The title of the book is misleading. It is not about compassion and not especially about Upaya or skilful means. These topics are however touched on as regards to the title at the preface area.
This book is really about what Buddhists believe in or not as the case may be, pointing out that what appear as metaphysical statements in most strands of Buddhism, are little more than skilful means, designed to fulfil an objective but not to be taken as concrete propositions.
The Buddha said that his teachings were a raft to enable getting across and not to be clung to. However, the Theravada school appears to have developed a highly elaborate metaphysical system of mind or Abhidhamma, and this book leads us through criticisms of this approach illustrating this through Buddhist philosophies such as by Nagarjuna and the Vimalakirti Niddesa. It then takes you to Mahayana and Zen approaches which expanded the role of skilful means and absolute vs conventional truth.
The book is modest and provides excellent vignettes and tasters of samples of Buddhist teachings through the spectrum of its development and evolution. One highlight is the description of the arising and ceasing of mind moments contrasting the essentialist school with the "only the present is real" school. This lends itself to descriptions of such concepts as Emptiness and non-duality. It is however clear that some of these contrasts are based on a simplification of what were a train of arguments and teachings through a host of groups of which the evidence is substantially lost. An important point the book makes is that unlike Western philosophy, Buddhist philosophy can not be divorced from a soteriological function.
This book is not very conclusive and seems to leave the reader to work it out for himself. It is clear from the writing that the author is not an expert on early Buddhism and that his sources are sometimes secondary. Buddhism did not avoid taking up a position, but this "position" was ultimately dependant on the mind of the disciple. Anathapindika, an early disciple when asked what his view is says: In so far as views are impermanent, I see the danger in them and see the higher liberation. In other words, views have their place (though not dogmas or fixed views) but they are secondary to the arising of wisdom and the cultivation of the path by an evolving mind which needs guidelines to begin with. Eventually, the practitioner may see beyond views.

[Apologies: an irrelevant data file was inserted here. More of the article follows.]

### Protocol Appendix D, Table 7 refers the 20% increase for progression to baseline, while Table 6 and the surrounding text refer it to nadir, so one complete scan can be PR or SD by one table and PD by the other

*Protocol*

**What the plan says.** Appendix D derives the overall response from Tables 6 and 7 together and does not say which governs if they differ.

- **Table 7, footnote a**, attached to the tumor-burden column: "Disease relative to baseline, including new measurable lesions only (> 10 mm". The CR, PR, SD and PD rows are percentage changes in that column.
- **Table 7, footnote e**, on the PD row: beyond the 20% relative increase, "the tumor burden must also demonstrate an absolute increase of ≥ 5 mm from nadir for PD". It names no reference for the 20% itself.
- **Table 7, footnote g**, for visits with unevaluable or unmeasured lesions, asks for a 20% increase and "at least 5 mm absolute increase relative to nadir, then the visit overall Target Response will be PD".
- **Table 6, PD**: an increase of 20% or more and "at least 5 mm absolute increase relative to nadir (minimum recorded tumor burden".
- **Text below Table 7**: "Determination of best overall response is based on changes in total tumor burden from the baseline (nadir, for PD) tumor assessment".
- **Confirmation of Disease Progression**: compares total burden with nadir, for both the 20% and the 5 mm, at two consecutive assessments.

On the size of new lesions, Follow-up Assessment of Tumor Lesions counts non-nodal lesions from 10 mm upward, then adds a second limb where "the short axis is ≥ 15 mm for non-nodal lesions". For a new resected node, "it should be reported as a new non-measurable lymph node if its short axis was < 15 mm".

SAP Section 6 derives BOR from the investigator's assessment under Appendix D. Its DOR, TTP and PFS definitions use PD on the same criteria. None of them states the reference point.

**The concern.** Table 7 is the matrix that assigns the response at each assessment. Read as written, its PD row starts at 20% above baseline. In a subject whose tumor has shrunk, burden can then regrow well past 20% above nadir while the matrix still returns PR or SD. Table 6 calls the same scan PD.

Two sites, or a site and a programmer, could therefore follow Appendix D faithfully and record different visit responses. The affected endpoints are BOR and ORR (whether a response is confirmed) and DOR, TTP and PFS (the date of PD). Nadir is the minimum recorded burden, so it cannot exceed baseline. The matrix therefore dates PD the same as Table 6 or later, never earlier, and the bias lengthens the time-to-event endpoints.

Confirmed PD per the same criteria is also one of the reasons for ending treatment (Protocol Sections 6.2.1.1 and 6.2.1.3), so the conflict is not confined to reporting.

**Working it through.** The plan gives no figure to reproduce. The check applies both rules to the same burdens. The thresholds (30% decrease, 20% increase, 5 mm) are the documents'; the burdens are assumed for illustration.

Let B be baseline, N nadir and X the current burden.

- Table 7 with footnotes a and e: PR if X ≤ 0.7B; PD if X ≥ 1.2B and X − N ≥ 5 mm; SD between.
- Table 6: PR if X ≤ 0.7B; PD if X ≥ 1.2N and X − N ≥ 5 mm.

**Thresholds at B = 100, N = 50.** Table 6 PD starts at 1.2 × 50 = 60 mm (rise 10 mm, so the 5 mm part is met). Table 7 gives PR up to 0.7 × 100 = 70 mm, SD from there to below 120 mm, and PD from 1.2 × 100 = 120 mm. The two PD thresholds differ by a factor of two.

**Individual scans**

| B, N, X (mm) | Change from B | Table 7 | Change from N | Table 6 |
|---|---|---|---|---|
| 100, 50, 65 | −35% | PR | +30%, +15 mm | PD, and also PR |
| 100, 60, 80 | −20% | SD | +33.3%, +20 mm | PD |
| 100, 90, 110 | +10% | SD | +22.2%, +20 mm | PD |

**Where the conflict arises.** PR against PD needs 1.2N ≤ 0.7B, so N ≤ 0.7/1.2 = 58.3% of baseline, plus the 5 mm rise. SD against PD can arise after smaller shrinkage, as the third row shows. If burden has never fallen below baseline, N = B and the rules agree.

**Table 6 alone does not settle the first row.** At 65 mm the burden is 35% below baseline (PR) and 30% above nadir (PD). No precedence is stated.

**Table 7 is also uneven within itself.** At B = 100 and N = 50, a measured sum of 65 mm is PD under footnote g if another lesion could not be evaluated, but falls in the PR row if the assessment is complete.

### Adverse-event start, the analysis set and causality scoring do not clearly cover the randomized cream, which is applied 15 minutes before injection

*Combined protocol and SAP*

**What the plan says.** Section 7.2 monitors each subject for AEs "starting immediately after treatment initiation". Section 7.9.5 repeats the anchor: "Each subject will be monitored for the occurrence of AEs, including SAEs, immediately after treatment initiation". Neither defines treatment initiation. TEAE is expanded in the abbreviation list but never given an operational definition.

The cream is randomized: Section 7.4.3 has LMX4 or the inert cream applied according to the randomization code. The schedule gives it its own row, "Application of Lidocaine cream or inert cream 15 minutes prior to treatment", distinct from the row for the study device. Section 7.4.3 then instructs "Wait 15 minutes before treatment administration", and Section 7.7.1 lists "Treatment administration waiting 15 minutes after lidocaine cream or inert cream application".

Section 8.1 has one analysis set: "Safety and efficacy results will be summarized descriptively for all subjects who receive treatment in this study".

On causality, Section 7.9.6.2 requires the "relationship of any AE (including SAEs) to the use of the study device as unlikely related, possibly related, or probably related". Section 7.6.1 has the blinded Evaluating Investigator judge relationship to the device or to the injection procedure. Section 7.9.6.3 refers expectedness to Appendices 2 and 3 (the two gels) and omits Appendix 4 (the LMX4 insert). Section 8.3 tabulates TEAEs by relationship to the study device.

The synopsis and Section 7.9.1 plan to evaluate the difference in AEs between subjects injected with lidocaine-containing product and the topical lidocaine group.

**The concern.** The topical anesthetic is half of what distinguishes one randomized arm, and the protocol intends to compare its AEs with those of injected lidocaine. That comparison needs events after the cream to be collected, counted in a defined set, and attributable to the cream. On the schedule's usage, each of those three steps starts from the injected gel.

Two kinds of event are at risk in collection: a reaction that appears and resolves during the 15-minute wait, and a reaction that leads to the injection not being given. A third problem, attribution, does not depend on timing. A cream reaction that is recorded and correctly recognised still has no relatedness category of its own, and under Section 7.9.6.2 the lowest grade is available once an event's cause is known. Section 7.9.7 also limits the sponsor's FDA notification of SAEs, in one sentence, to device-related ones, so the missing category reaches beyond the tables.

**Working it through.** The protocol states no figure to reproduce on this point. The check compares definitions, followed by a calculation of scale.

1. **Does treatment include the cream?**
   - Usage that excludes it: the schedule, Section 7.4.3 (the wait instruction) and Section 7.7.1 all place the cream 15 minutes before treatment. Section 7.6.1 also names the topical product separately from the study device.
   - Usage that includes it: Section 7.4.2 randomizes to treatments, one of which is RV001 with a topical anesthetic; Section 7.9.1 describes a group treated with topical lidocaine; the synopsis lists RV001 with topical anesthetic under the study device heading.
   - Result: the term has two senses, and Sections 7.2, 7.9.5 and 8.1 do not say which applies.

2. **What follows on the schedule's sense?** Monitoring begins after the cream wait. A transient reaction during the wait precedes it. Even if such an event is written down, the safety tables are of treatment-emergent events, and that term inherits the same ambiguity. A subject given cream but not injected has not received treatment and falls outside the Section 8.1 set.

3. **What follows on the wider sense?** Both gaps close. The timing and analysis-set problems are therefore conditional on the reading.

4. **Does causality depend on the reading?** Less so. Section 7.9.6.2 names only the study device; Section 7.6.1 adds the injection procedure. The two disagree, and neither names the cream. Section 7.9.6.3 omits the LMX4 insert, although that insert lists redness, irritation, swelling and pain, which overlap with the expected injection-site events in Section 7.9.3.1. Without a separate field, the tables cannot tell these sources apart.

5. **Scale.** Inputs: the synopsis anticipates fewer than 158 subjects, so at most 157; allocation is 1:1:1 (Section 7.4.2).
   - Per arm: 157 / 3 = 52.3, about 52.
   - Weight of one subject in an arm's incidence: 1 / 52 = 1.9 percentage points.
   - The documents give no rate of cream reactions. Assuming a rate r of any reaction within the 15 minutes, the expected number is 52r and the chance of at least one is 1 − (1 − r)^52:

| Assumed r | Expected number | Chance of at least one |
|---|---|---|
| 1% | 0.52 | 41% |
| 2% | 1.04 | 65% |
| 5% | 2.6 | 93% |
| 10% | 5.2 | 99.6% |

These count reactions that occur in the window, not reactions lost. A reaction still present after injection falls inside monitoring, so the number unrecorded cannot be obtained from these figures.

Having said this, by rubbing in Upaya as the essential teaching of Buddhism (or position), one is falling in to the trap of views. The Buddha did say: What do I teach? Answering with the 37 factors of enlightenment to more simpler summaries. Schroeder certainly makes a virtually unassailable case in chiselling out a rather slender and packed volume.
Above all I congratulate him for helping one to think and exposing one to some excellent quotations, but like Shroeder I say, this is not the answer, we're still looking.